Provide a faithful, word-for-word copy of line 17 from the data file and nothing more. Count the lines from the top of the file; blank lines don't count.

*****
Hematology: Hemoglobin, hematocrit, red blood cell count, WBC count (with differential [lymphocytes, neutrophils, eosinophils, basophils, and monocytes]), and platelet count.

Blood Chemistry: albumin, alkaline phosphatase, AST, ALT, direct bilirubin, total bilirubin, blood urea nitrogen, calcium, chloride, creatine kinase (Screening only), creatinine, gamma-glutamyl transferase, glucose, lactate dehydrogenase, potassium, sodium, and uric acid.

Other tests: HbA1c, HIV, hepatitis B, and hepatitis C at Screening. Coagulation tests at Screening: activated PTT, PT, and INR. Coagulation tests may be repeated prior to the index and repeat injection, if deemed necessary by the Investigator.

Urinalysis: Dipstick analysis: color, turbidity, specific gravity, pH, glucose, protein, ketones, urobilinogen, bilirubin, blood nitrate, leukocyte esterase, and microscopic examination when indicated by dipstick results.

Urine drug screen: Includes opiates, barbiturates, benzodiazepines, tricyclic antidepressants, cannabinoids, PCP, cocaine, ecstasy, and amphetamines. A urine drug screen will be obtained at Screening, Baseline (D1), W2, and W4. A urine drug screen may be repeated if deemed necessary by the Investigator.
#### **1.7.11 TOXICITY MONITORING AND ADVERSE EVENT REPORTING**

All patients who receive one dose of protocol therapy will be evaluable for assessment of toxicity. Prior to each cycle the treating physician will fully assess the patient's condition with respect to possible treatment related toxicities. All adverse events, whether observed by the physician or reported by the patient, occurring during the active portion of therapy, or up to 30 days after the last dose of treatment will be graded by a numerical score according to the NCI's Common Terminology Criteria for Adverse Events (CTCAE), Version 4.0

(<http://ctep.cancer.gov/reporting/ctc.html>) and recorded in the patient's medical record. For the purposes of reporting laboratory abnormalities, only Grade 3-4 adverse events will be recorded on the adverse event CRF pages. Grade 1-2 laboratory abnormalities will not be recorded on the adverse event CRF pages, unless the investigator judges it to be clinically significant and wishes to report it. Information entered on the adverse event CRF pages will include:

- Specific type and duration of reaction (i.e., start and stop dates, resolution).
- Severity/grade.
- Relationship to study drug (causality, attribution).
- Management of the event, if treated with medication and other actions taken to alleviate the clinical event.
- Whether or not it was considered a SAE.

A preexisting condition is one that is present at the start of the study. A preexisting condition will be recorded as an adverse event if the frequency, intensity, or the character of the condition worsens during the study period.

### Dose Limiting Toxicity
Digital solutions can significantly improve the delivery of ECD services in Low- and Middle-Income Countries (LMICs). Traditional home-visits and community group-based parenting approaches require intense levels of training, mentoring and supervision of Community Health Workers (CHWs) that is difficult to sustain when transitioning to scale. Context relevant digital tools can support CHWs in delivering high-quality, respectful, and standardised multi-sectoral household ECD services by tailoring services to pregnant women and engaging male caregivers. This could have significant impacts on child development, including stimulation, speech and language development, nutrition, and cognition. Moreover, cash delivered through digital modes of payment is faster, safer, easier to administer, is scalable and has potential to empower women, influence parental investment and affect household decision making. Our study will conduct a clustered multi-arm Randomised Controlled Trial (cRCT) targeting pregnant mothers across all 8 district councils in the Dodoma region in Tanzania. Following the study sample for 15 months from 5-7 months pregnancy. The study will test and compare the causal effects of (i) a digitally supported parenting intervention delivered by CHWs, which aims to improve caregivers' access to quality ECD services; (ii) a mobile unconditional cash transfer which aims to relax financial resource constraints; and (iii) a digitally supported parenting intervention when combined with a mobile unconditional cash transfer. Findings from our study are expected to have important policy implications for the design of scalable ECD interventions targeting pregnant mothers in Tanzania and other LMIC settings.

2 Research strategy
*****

2 Research strategy